Mandatory Minimum Sentencing Essay

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Mandatory minimum sentencing was first enacted in the Boggs Act of 1951. This act made a first time cannabis possession offense a minimum of two to ten years with a fine up to $20,000. However, Congress repealed the Boggs Act of 1951 for mandatory penalties for cannabis offense in 1970. Sixteen years later in 1986, Congress passed the Anti-Drug Abuse Act of 1986. With the passage of the Anti-Drug Abuse Act, mandatory minimum sentences for drugs were enacted and enforced. This act was passed with the intention to end the “war on drugs”. Therefore, many states and the federal started to adopt laws that required judges to impose long sentences on anyone caught with certain amounts of illegal drugs, regardless of the circumstances (Savage). However, recently, crime rates have been decreasing in nearly all major urban areas; therefore, society’s view on mandatory minimum sentencing has decreased.…show more content…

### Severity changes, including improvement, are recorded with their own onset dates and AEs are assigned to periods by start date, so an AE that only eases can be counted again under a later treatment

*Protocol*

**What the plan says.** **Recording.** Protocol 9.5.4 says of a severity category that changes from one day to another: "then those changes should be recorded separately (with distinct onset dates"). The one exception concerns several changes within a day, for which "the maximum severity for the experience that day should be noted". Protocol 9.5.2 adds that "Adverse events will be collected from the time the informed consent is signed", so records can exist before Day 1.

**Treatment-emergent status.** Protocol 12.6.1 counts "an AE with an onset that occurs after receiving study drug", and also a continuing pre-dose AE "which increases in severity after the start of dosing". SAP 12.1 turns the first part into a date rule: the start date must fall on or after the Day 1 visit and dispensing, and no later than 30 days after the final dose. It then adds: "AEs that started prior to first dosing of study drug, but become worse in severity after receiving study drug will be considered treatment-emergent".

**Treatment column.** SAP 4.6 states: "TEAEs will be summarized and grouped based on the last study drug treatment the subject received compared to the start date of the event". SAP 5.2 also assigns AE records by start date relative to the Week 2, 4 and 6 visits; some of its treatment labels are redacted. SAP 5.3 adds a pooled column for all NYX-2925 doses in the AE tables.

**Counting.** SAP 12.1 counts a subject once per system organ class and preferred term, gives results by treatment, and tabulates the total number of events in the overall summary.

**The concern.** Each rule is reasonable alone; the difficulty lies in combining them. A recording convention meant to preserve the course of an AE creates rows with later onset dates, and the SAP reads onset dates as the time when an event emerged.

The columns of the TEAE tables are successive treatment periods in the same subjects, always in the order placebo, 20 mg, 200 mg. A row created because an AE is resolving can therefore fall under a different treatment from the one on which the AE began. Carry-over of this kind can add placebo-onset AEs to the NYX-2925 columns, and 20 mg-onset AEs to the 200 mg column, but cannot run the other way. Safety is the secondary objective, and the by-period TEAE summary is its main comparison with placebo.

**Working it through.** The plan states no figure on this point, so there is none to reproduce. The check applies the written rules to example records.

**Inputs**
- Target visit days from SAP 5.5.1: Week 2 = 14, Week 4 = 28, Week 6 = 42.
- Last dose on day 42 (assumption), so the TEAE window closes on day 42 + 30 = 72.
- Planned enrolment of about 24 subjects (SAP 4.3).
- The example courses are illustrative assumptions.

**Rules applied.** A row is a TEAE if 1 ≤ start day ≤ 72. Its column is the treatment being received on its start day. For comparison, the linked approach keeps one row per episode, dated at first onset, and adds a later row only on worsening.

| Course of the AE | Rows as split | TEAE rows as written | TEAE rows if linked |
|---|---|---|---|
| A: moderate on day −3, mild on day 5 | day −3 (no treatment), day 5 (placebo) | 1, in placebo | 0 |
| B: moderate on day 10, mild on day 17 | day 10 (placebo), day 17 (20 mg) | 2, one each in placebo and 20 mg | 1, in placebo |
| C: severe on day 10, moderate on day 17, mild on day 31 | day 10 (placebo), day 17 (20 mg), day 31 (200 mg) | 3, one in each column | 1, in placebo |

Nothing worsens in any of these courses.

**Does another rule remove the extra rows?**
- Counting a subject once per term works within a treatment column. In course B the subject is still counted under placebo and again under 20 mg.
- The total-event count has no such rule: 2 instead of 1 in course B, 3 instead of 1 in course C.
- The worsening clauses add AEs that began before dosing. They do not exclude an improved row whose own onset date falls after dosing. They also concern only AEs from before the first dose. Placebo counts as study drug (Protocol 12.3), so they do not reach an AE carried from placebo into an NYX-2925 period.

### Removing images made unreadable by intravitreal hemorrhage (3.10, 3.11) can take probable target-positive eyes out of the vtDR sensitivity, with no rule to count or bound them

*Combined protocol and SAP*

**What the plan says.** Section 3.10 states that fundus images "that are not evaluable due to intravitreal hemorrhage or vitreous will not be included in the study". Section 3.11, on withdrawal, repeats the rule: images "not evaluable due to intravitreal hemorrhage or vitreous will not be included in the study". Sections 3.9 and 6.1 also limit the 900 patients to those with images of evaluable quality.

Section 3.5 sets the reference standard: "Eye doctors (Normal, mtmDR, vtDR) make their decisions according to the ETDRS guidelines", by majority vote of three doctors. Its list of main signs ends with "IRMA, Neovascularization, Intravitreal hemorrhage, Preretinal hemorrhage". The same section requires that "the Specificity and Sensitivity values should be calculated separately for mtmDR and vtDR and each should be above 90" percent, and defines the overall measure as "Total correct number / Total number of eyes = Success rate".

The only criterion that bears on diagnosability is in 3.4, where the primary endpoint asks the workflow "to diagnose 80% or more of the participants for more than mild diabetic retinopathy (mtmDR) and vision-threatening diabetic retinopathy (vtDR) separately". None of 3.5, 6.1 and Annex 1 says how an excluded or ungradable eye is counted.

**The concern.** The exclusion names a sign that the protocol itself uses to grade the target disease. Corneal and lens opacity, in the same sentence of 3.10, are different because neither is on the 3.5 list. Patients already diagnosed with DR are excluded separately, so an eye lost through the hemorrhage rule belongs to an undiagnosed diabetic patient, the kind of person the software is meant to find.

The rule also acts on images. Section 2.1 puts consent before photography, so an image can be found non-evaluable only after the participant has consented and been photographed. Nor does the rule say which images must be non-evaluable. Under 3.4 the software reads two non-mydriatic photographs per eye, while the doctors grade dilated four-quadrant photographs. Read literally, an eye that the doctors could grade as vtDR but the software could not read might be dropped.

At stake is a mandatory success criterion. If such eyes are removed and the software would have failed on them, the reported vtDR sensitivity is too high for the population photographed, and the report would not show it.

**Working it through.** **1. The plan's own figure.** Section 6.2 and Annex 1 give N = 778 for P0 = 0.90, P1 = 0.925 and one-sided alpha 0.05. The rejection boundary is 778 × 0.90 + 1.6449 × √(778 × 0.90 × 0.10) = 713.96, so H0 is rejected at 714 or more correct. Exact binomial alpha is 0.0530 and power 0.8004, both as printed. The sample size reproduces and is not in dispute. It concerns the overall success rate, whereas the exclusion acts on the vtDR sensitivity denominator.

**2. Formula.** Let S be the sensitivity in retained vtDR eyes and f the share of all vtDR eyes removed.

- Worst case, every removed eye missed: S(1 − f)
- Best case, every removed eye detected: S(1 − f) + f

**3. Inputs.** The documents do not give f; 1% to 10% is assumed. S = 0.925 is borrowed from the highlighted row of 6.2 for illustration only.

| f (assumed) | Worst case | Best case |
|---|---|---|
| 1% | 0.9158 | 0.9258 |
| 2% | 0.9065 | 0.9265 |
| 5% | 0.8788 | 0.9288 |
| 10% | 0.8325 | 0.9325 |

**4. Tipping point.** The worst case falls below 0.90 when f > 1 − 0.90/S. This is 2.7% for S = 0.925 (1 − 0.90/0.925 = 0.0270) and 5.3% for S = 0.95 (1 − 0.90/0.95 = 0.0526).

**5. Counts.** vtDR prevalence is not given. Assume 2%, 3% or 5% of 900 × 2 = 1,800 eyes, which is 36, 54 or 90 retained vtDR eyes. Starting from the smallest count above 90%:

However, over time, mandatory minimum sentencing has been abused by the court system. The power of discretion shifts from the judges to the prosecutors. The prosecutors get to decide what charges to bring against the defendant. This gives the prosecutors the chance to “stack the deck” , which is over-charging a defendant in order to get them to plead guilty. This creates an environment of coercion. Low-level criminals should not be threatened with high-level mandatory sentences. The low-level criminals would say or do almost anything to get out of spending many years in prison. In my opinion, it should be the role of a judge, not the prosecutor, to give discretion to the case. Judges and juries should conduct sentencing, not by an act passed by Congress. Everyone is entitled to a fair and just trial. By having mandatory minimum sentencing, the punishment for the crime is already set in stone. Each case is not handled in an independent manner, therefore not making it a fair

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